During our second day of touring we visited then National Living Treasure awardee Lang Dulay at her Manlilikha ng Bayan Center where she trains younger T’boli women in the art of tinalak weaving. Lang Dulay was 97 when we visited her, still looking sprite and pretty agile for her age. Unfortunately she would pass away suddenly a year after.
Lake Sebu probably has the one of the biggest concentration of waterfalls in the country. In Barangay Seloton alone are seven waterfalls ranging in height from 35 to 70 feet. An onrushing stream originating from Lake Seloton cascades down a series of sudden drop-offs resulting in some pretty spectacular cataracts.
The first waterfall travelers usually encounter on a tour of the Seven Falls is named Hikong Alu in the T’boli dialect. The most accessible of all seven falls, it is also the shortest at 35 feet high. Hikong Alu, however is the widest. It is already visible within a few steps from the entrance gate to the Seven Falls needing no strenuous hike to reach.
The second falls – Hikong Bente – may be accessed by descending a stairway of 774 steps from Hikong Alu. The descent is not all that bad but climbing back to the main entrance could be a problem for some visitors – and for Leo who was just recovering from lower back pain at the time. Fortunately we didn’t have to. Our habal-habal drivers took us on a route that led all the way to a second entrance from where we did a short walk to Hikong Bente.
The 5 remaining waterfalls all require some pretty serious trekking and climbing. However, a zipline was opened to give tourists a bird’s eye view of these falls. This zipline consists of two legs – the first at 740 meters long and the second at 400 meters – for a total of more than a kilometer. At almost 200 meters above the ground at its highest elevation, this zipline is the second tallest in the country.
Somewhat off the beaten tourist path but increasingly popular is the T’daan Kini Falls in Barangay Lamlahak. While it used to take 45 minutes of brisk walking, the trek to these falls was made shorter again thanks to our intrepid habal-habal drivers. Our guys drove the bikes right on the trail up to a point where the trek to T’daan Kini was reduced to 10-15 minutes.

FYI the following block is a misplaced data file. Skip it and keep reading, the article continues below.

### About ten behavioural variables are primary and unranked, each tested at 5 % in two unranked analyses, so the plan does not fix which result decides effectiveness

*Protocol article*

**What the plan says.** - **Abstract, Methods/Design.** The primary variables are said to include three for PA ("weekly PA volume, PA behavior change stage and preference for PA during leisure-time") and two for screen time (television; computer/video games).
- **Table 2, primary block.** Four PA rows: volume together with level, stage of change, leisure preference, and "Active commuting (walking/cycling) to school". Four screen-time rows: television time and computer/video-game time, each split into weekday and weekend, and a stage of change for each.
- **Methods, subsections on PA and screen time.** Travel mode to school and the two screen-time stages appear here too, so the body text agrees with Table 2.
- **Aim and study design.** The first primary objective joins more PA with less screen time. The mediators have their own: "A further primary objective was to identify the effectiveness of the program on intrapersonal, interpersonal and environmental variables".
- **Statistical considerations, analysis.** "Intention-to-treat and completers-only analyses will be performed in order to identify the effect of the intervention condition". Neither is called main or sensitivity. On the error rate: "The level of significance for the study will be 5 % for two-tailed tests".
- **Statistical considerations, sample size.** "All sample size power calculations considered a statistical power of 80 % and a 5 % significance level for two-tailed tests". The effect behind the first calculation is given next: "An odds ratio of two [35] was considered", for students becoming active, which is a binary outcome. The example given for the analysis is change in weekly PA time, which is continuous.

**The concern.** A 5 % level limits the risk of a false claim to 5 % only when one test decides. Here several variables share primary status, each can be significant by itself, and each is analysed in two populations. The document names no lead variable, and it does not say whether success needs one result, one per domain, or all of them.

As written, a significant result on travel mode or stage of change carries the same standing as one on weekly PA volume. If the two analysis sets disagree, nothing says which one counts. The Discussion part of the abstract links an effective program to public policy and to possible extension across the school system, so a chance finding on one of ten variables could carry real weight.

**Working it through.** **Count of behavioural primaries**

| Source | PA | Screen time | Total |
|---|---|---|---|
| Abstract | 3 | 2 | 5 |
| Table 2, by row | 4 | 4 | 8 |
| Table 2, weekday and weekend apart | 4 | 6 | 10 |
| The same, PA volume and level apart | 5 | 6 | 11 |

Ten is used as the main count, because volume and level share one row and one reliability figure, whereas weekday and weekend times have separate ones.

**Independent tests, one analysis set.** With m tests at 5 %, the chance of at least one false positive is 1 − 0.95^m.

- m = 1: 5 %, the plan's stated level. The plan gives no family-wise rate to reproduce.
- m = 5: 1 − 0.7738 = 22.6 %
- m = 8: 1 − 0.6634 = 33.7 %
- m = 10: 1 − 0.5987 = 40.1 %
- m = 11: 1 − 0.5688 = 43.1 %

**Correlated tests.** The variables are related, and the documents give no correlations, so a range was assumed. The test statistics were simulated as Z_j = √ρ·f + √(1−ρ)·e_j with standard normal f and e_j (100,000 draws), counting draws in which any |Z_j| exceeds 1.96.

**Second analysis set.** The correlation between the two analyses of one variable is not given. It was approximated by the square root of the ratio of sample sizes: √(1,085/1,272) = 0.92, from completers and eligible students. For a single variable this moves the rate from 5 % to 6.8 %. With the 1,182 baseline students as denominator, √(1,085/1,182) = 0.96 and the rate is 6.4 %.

T’daan Kini Falls is small compared to the Seven Falls but no less beautiful. It consists of 5 or 6 small cascades arranged in two tiers. Although we were initially reluctant to visit this waterfall, T’daan Kini proved to be a pleasant surprise for us. The refreshing coolness of the clear waters, the lush forest vegetation and the pristine surrounding environment made us thankful that our habal-habal drivers refused to give in to our vacillation in visiting this place.
With still wide swaths of relatively untouched forest, Lake Sebu has more waterfalls just waiting to be discovered. Some of these are beginning to show up on blogs such as Mahel Falls which requires a long uphill trek to Sitio Kangko, a far-flung community located at the foothills of the Saranggani mountain range, and afterwards a forest hike including fording streams on the way. There’s also multi-cascade Barrio Siete Falls situated at 3,300 feet above sea level, requiring rigorous trekking through virgin forests and leech-infested streams, and picturesque K’nalum Falls which is surrounded by a rock wall and reachable via a roller-coaster habal-habal ride through grassy hills.
Would we visit Lake Sebu again? This is probably one place we need to add to a previous bucket list. We didn’t spend as much time here as we would have liked and ended up at a beach in the nearby province of Saranggani. Exactly when – now that this pandemic has changed the nature of travel – remains a big question.